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Habakkuk 3:8

Was your wrath against the rivers, O LORD? Was your anger against the rivers, or your indignation against the sea, when you rode on your horses, on your chariot of salvation?

What is the chariot of salvation?

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The beautiful poetry of Hab 3 prayer (or song?) of praise is unsurprisingly filled with metaphors and allusions to Israel's history, especially the escape from Egypt.

  • The reference in Hab 3:5, 6 appears to allude to the plagues of Egypt.
  • Hab 3:7 is another indirect allusion to Egypt
  • Hab 3:8 appears to refer to the crossing of the Red Sea and the Jordan
  • Hab 3:9 might allude to the conquest of Canaan

Specifically concerning the "chariot of salvation", Ellicott comments as follows:

Of salvation.—Better, for salvation, or for deliverance. The allusion is obviously to Israel’s miraculous passage through the Red Sea and the Jordan. The “horses” and “chariots” which are here the symbols of Divine might, come in the more fittingly in view of Exodus 14 (see Habakkuk 3:14 seq.), where Pharaoh, pursued with “horses and chariots,” only to find Jehovah Himself arrayed against him.

The Cambridge commentary is also helpful:

chariots of salvation] Or, of victory, deliverance; lit. thy chariots which are victory, i.e. victorious, used to victory. The “horses” and “chariots” here are the storm-clouds on which Jehovah rides. Psalm 18:10; Isaiah 19:1; Deuteronomy 33:26; Psalm 68:33.

8–11. Is Jehovah’s anger against the rivers and the sea?

The reference to the “sea,” which is naturally to be understood as the Red Sea, is in favour of taking the whole passage as a description of the redemption of the Exodus. Jehovah moves in a glorious manifestation of light from His ancient seats in Paran and Sinai; He directs His movement towards the Red Sea for the delivery of His people. Sea and land are thrown into wild commotion and terror at His appearing. This suggests the prophet’s question, Is thine anger against the sea?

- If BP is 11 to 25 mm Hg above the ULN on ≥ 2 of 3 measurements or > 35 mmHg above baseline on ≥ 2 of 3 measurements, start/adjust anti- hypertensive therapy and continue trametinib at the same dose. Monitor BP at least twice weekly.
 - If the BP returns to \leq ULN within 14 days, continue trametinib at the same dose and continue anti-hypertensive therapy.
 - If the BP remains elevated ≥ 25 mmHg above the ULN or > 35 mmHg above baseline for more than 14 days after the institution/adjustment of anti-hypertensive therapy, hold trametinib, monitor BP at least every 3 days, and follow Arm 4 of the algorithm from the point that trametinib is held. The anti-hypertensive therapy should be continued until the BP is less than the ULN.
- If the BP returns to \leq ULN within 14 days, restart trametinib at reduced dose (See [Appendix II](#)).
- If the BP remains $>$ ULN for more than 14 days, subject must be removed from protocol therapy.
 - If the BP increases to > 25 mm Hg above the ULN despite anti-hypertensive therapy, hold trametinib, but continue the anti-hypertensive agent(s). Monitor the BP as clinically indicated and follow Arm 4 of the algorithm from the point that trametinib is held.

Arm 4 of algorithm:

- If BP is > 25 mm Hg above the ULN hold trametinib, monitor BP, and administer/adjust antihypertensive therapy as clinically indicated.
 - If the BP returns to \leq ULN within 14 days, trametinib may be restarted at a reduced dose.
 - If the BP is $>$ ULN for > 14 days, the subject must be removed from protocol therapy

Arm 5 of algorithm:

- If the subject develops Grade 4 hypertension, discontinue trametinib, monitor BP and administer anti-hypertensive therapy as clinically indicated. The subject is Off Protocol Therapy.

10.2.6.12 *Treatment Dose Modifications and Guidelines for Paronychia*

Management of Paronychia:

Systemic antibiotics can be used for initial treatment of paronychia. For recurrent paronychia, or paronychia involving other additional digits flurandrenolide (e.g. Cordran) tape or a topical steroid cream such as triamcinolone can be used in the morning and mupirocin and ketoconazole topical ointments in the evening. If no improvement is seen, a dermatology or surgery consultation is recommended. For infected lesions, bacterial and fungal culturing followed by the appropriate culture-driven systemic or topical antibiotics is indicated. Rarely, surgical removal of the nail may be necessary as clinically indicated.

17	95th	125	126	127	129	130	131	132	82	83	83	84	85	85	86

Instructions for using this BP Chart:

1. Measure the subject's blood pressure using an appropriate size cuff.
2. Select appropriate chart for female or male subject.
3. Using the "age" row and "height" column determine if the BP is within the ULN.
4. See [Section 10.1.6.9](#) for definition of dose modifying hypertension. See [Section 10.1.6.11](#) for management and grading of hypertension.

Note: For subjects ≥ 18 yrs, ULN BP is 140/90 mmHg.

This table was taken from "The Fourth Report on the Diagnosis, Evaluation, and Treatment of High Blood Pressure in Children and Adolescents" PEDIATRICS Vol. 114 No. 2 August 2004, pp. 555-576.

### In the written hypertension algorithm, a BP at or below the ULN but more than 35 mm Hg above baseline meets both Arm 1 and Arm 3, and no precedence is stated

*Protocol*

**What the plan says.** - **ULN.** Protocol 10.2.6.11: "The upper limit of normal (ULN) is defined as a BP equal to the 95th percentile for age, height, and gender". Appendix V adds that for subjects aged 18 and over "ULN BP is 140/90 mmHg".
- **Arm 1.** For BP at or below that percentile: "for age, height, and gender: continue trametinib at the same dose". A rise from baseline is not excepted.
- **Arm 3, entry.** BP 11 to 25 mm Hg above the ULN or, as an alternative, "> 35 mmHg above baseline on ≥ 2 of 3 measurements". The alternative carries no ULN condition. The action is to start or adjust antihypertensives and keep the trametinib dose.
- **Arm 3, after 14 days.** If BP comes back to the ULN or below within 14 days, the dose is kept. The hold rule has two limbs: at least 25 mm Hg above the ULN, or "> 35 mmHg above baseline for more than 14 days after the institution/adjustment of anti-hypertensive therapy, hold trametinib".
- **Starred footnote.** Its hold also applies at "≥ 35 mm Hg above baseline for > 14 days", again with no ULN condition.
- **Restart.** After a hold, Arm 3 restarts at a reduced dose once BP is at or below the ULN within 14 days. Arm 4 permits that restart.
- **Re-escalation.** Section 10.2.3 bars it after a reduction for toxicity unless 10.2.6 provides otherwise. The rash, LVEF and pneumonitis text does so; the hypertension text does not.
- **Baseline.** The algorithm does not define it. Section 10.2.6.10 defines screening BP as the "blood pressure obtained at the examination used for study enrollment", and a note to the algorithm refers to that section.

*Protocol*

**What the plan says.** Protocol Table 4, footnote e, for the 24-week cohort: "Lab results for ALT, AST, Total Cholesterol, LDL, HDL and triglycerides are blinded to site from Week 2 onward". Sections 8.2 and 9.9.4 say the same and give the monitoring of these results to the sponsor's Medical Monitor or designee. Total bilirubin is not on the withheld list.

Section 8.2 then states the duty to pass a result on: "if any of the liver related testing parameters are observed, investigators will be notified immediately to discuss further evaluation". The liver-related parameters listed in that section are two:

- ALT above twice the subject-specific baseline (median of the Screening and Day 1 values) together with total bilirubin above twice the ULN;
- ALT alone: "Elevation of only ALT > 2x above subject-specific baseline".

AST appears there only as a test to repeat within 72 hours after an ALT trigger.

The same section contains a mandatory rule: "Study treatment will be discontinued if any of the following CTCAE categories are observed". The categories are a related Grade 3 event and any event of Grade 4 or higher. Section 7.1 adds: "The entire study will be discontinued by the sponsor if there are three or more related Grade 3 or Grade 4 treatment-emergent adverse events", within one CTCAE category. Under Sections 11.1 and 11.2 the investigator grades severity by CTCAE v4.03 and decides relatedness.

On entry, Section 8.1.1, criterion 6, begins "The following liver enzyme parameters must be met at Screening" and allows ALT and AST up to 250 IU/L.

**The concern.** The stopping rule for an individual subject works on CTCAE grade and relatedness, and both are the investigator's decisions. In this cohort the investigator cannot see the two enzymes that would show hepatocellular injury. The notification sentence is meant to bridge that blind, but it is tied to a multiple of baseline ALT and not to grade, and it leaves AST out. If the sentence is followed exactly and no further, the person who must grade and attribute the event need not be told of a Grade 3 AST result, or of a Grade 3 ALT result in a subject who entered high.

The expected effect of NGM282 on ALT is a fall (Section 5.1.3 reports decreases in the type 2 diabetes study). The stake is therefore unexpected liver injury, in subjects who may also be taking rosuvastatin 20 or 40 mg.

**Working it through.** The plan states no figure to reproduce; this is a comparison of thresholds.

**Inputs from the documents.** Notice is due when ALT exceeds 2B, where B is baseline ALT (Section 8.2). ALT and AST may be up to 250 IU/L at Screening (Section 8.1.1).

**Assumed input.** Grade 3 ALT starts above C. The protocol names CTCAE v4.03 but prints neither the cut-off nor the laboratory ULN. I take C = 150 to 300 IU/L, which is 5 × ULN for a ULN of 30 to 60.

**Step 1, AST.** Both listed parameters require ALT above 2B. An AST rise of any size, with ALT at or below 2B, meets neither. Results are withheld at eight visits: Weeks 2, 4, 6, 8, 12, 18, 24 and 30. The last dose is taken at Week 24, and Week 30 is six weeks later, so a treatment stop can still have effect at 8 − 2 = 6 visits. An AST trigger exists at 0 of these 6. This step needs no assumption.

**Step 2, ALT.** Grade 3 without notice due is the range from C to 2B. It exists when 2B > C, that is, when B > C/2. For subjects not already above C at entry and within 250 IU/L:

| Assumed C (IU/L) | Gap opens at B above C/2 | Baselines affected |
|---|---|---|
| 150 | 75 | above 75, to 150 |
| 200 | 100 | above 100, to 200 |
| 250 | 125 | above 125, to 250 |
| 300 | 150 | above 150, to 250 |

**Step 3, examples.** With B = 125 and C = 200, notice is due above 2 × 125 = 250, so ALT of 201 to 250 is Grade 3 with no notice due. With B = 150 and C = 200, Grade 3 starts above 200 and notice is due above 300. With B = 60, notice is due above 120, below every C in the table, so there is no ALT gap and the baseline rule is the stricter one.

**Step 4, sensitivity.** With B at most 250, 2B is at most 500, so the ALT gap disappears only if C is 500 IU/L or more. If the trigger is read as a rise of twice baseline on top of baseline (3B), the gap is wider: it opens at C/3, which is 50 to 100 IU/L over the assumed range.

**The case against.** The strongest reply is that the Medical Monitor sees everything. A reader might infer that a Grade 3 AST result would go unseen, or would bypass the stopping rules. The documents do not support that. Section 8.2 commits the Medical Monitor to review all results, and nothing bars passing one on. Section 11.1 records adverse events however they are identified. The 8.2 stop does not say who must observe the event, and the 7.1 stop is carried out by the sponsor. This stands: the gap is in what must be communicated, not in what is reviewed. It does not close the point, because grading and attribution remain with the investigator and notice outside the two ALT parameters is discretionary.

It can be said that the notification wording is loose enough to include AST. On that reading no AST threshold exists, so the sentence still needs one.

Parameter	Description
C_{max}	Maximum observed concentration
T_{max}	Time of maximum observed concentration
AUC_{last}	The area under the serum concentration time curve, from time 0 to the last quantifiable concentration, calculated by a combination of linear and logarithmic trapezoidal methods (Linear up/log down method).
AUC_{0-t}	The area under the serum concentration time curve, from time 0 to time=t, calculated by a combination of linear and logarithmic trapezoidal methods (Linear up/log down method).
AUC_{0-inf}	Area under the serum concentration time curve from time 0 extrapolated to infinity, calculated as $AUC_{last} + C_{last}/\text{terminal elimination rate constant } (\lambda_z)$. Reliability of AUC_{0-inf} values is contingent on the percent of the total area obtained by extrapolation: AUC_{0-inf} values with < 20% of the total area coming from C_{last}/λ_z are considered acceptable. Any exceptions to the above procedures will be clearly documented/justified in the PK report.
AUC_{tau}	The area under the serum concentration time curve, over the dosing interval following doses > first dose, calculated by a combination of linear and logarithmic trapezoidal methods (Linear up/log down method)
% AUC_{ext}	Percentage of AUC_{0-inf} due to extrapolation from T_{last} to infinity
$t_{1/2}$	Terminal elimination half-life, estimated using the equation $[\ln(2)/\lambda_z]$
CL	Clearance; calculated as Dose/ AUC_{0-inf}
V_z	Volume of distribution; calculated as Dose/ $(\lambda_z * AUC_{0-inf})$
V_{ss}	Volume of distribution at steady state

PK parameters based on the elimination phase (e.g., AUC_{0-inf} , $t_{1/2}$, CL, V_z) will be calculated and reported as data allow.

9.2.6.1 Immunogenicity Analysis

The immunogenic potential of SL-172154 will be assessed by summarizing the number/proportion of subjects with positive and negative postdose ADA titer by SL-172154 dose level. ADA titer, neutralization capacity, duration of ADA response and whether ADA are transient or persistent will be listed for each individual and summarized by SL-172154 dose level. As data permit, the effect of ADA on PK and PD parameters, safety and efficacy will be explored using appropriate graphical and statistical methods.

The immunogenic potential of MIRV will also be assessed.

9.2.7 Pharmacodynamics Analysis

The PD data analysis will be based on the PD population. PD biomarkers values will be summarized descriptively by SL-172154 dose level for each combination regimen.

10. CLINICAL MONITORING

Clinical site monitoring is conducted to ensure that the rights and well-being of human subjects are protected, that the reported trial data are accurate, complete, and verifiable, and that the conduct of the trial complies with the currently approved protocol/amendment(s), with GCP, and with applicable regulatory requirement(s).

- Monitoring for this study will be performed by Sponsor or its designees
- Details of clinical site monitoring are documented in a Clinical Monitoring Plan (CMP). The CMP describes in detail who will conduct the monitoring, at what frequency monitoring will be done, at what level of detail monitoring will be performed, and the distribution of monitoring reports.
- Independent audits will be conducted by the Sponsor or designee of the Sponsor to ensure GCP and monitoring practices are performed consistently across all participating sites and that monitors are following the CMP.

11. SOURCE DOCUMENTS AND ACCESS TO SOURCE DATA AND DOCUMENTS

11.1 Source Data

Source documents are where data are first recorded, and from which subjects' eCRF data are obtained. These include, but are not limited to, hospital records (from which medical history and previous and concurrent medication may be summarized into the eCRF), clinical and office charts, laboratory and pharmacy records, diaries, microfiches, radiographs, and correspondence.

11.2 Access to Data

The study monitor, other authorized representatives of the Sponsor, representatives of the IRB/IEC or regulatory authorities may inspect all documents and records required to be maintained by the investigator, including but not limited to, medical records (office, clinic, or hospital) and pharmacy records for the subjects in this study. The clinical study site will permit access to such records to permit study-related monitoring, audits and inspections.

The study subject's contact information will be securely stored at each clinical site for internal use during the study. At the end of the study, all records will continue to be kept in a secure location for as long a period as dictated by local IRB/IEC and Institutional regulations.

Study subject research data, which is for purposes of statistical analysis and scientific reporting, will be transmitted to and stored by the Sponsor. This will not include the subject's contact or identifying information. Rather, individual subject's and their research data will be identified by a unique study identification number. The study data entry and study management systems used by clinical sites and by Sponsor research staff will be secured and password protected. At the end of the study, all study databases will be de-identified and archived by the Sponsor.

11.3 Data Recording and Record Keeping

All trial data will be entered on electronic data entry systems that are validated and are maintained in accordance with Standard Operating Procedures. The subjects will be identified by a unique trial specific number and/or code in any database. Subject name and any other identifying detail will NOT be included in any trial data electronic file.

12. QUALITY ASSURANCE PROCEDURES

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Habakkuk 3

1This is a prayer of Habakkuk the prophet, according to Shigionoth:a

2O LORD, I have heard the report of You;

I stand in awe, O LORD, of Your deeds.

Revive them in these years;

make them known in these years.

In Your wrath, remember mercy!

3God came from Teman,

and the Holy One from Mount Paran.

Habakkuk is praying for the Lord to come in a chariot of salvation to save Israel. The "horses" and "chariots" are symbols of the power of kings and pharaohs and God.

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What are Your Chariot(s) of salvation?

מַרְכְּבֹתֶ֖יךָ Markevoteikha | "[Your]-Chariots" (plural).

  • If Habbakuk 3:8 had stated "Your-Chariot" (singular), then the text would have said : מִרְכֶּבֶתיךָ Mirkev[e]teikha .

Chavaquq חֲבַקּ֖וּק | "Habbakuk" 3:8

Was YHVH angry with the rivers? Is His wrath against the rivers, or His fury against the sea? Only that You rode on Your steeds with Your-Chariots of salvation." ( הֲבִנְהָרִים֙ חָרָ֣ה יְהֹוָ֔ה אִם־בַּנְּהָרִים֙ אַפֶּ֔ךָ אִם־בַּיָּ֖ם עֶבְרָתֶ֑ךָ כִּ֚י תִרְכַּב֙ עַל־סוּסֶ֔יךָ מַרְכְּבֹתֶ֖יךָ יְשׁוּעָֽה )

Your-Chariots | מַרְכְּבֹתֶ֖יךָ Markevoteikha refers to Clouds.

  • See also Deuteronomy 33:26

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